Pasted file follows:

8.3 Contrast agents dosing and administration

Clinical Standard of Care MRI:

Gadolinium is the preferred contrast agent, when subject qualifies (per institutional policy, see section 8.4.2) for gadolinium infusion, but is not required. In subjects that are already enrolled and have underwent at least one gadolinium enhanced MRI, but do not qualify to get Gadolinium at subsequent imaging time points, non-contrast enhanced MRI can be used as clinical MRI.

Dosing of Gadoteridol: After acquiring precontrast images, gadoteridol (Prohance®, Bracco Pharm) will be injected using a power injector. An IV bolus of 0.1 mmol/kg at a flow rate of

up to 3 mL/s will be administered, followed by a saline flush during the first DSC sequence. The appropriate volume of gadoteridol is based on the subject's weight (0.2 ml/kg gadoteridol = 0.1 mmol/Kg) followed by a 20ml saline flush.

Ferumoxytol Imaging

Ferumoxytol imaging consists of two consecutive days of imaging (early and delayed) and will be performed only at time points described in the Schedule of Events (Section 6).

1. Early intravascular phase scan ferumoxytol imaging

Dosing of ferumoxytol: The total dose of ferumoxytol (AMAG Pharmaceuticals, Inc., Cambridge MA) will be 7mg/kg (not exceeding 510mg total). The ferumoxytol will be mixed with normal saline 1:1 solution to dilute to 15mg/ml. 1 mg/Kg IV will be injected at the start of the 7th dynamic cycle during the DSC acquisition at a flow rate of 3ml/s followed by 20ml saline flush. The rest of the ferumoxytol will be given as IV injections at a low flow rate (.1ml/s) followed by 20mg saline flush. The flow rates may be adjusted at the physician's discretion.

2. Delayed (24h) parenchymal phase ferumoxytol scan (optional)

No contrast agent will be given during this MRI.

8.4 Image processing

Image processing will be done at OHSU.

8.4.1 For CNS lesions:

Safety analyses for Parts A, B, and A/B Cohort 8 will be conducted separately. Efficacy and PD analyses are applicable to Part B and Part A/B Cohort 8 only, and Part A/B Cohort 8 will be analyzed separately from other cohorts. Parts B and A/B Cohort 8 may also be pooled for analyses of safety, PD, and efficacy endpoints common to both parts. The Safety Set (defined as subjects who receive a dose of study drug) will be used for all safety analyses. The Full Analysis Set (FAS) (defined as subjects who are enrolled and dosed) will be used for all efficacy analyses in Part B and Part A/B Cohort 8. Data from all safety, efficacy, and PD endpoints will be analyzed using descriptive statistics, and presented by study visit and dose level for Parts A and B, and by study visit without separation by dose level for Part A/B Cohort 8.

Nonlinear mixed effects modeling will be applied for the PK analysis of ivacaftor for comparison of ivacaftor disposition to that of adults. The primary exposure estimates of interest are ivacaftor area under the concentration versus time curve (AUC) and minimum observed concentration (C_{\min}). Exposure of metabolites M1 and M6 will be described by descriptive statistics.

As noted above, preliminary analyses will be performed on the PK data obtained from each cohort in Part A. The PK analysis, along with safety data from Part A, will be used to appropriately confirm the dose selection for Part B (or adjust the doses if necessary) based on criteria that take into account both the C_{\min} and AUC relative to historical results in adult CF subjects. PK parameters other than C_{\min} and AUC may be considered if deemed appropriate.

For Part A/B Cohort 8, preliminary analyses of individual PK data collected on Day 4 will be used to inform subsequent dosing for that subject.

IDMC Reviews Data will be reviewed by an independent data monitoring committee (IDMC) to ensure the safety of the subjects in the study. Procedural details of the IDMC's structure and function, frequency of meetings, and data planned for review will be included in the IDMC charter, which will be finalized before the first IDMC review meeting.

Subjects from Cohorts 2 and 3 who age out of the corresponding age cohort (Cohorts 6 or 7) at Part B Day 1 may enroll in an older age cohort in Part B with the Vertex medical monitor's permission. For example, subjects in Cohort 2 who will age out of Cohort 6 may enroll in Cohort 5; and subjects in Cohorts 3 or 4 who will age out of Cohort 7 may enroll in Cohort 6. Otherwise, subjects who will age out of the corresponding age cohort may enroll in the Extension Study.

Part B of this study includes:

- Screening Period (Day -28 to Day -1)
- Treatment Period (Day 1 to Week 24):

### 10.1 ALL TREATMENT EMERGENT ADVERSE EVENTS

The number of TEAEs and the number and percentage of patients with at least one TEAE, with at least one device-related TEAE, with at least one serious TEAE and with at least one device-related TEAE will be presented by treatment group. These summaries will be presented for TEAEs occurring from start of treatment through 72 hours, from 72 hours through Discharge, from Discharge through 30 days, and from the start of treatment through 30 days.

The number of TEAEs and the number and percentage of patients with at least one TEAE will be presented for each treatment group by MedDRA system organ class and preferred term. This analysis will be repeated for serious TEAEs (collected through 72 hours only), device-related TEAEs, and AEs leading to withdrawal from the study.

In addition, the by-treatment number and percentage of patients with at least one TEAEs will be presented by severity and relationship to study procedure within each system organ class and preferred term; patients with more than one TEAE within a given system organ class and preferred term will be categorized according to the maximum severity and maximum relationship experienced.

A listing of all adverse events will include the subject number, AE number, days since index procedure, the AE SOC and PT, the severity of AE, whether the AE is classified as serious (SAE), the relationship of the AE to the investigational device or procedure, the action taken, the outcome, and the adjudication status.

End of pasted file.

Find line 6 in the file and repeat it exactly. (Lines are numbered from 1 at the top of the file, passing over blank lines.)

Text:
Ferumoxytol Imaging